— Iguh, JSC. Oguonzee v State (1998) – SC.131/97

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WRONG EVALUATION OF EVIDENCE BY TRIAL COURT

Where the Court of Appeal wrongly evaluates the evidence before the trial court and arrives at a wrong conclusion not borne out from the evidence before the court, the Supreme Court will intervene on the ground that the finding is perverse. But where the finding of the Court of Appeal is borne out from the evidence adduced in the trial court, this court cannot intervene. I do not see any reason for intervention in this appeal.

– Niki Tobi JSC. Iragunima v. Rivers State (2003)

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WHERE EVIDENCE IS CONTRADICTING, ALL SHOULD BE REJECTED

It is well settled that where prosecution witnesses have given conflicting conversions of material facts in issue that the trial Judge before whom such evidence as led must make specific findings on the point and in so doing must give reasons rejecting one version and accepting the other. Unless this is done it will be very unsafe for the court to rely on any of the incidence before it. The proper course in the circumstance is to reject both versions of the evidence as unreliable and unsafe for the purpose of determining the material issue before the court. See: Onubogu v. The State (1974) 9 S.C. 1; Albert Ikem v. The State (1985) WLR (Pt. 2) 378.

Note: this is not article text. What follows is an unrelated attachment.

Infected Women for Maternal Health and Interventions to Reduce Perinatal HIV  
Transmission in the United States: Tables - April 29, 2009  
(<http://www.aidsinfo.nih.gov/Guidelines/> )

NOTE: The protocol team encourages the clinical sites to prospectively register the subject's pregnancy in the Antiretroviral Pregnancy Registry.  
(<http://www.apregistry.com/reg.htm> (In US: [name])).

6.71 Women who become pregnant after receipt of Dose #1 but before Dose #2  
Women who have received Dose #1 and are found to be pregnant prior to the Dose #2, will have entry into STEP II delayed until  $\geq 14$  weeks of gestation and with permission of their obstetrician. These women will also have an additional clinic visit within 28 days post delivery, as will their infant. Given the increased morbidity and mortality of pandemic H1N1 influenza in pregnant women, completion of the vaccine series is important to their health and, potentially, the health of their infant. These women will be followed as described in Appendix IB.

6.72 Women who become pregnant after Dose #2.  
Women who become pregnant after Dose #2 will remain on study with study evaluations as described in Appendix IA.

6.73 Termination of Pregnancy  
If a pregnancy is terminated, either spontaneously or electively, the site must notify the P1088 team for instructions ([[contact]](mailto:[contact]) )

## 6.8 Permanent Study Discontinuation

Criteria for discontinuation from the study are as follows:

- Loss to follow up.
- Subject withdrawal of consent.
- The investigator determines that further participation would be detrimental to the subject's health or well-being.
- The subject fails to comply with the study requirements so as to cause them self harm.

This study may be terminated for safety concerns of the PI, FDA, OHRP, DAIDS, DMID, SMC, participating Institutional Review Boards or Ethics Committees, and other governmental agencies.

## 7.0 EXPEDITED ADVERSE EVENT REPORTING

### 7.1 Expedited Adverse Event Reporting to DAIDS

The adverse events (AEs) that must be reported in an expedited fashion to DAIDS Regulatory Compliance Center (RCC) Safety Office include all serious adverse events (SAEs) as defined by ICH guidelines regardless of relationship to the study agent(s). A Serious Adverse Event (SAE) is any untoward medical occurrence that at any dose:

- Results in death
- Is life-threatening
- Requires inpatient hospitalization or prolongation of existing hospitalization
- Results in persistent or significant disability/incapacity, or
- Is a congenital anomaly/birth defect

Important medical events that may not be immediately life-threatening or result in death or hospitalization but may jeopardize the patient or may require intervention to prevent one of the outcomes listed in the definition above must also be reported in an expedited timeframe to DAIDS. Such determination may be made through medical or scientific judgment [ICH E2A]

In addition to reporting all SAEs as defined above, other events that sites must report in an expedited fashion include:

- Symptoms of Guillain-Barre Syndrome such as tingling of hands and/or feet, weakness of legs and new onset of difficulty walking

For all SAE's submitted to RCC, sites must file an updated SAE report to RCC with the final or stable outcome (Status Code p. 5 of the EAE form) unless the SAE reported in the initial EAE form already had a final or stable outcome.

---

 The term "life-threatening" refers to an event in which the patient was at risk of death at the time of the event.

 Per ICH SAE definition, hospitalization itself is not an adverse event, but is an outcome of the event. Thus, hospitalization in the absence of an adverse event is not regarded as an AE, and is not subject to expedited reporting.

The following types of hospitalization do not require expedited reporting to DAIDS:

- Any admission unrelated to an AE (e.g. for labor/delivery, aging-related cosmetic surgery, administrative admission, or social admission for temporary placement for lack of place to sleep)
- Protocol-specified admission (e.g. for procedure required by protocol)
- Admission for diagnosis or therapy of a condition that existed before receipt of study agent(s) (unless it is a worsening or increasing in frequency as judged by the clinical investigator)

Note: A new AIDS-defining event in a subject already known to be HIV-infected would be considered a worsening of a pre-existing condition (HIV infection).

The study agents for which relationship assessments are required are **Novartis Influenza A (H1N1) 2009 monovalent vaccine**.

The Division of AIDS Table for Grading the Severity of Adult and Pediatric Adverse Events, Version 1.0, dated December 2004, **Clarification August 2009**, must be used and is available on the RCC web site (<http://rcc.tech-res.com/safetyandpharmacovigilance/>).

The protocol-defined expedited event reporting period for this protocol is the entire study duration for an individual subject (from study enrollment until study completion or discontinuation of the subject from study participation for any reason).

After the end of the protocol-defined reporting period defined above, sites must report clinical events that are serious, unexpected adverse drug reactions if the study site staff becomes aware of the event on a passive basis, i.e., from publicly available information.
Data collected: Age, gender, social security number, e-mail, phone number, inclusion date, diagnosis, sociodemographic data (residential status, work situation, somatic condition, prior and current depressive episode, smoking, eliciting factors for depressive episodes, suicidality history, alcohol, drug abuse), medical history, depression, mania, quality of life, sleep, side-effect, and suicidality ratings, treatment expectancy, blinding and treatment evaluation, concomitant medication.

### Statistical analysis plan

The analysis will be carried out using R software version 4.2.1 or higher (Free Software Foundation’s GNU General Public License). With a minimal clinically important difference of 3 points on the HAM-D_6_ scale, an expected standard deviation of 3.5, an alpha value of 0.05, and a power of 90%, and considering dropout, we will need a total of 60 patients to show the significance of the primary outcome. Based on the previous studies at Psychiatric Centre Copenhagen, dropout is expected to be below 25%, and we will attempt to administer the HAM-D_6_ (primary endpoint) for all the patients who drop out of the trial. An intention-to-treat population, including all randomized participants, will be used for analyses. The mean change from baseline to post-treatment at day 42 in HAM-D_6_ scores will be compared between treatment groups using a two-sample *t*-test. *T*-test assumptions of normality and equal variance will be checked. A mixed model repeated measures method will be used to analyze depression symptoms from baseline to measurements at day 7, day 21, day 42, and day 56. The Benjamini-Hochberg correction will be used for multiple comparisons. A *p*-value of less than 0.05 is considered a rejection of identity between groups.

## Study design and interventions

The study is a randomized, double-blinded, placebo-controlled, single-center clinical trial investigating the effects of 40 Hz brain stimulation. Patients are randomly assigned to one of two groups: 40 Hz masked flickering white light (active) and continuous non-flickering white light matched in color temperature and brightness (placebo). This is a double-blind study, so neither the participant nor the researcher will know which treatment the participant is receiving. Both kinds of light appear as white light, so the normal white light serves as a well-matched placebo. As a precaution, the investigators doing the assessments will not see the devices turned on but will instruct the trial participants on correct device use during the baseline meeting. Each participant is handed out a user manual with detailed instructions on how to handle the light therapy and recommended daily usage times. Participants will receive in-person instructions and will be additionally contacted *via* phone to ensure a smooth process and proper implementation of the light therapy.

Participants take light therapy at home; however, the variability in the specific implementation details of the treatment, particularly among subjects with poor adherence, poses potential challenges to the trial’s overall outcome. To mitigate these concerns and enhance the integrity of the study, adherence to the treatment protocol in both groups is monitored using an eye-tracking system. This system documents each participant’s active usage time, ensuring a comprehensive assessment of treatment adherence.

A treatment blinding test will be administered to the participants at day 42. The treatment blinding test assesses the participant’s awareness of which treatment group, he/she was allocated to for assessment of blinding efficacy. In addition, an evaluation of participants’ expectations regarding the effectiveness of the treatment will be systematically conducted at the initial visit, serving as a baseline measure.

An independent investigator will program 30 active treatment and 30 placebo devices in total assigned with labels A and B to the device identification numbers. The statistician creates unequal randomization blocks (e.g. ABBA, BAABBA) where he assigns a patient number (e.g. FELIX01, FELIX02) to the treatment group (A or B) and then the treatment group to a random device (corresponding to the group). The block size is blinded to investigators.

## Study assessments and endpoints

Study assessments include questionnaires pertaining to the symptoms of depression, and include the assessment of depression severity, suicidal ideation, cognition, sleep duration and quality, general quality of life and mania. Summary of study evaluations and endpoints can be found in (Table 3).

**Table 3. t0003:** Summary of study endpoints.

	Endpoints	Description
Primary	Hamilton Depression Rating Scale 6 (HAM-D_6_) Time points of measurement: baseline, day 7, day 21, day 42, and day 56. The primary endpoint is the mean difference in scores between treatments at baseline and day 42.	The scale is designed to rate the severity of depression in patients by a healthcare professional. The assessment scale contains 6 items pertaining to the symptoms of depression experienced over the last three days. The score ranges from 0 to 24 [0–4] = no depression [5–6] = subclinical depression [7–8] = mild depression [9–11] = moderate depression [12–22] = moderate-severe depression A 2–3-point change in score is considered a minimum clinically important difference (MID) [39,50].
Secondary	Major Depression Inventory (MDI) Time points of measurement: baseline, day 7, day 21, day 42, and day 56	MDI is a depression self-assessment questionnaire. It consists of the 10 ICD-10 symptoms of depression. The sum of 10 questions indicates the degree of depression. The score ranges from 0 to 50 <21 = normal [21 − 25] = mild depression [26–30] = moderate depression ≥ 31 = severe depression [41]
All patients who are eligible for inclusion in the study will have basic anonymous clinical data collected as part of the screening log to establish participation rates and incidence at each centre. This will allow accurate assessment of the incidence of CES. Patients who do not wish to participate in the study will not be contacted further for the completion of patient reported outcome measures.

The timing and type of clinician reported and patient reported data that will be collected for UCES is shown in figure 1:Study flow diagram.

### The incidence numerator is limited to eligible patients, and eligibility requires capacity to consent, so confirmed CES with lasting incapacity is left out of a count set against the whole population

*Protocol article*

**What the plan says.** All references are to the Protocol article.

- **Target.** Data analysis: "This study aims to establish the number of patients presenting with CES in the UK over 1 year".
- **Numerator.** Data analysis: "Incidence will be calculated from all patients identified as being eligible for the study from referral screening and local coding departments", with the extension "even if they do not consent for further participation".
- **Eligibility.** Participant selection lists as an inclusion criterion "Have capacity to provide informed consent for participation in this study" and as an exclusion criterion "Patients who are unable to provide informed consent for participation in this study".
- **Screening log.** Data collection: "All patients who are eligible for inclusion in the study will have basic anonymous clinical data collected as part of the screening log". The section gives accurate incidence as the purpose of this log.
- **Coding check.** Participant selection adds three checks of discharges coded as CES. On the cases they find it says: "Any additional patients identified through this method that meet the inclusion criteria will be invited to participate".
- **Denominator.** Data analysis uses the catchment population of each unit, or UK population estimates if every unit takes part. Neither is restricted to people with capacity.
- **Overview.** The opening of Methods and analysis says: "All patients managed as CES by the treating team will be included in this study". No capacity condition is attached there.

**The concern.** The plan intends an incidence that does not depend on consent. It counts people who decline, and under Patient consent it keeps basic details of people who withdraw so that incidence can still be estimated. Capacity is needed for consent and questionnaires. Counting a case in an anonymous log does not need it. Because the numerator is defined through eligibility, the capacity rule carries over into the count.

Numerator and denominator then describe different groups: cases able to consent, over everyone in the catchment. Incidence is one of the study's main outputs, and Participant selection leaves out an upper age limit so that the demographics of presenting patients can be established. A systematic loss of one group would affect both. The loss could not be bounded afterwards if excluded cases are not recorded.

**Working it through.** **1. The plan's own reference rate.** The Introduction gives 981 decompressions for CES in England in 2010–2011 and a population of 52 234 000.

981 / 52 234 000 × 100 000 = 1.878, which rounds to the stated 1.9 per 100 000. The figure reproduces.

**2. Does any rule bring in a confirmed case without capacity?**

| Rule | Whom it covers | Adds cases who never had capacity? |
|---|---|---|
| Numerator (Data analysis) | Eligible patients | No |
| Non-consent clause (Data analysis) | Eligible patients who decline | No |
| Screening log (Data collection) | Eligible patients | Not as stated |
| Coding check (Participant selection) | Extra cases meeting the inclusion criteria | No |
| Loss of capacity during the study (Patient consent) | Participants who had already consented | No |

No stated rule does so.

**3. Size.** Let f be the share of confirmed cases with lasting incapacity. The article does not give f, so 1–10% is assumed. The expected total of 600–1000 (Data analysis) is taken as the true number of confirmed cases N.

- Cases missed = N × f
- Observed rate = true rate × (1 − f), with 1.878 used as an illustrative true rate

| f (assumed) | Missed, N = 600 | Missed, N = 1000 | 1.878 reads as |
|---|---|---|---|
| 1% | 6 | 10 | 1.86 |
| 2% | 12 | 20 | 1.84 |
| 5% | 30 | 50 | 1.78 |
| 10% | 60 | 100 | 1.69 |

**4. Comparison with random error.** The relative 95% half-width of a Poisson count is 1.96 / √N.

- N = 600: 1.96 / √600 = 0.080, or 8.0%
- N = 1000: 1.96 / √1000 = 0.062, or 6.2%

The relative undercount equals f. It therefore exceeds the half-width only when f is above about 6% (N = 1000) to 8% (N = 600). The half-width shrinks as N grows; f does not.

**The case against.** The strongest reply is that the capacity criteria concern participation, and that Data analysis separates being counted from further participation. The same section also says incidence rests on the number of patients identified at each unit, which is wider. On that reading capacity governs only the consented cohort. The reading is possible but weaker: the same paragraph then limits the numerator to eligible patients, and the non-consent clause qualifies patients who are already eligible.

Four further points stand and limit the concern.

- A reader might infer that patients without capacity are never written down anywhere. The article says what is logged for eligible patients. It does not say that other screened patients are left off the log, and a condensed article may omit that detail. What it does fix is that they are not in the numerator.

— Opene JCA. JIMOH ABDULLAHI & Ors. v THE STATE (1995) – CA/K/180/C/94

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EVIDENCE BY WITNESS IN PREVIOUS PROCEEDINGS CANNOT BE USED IN LATER PROCEEDING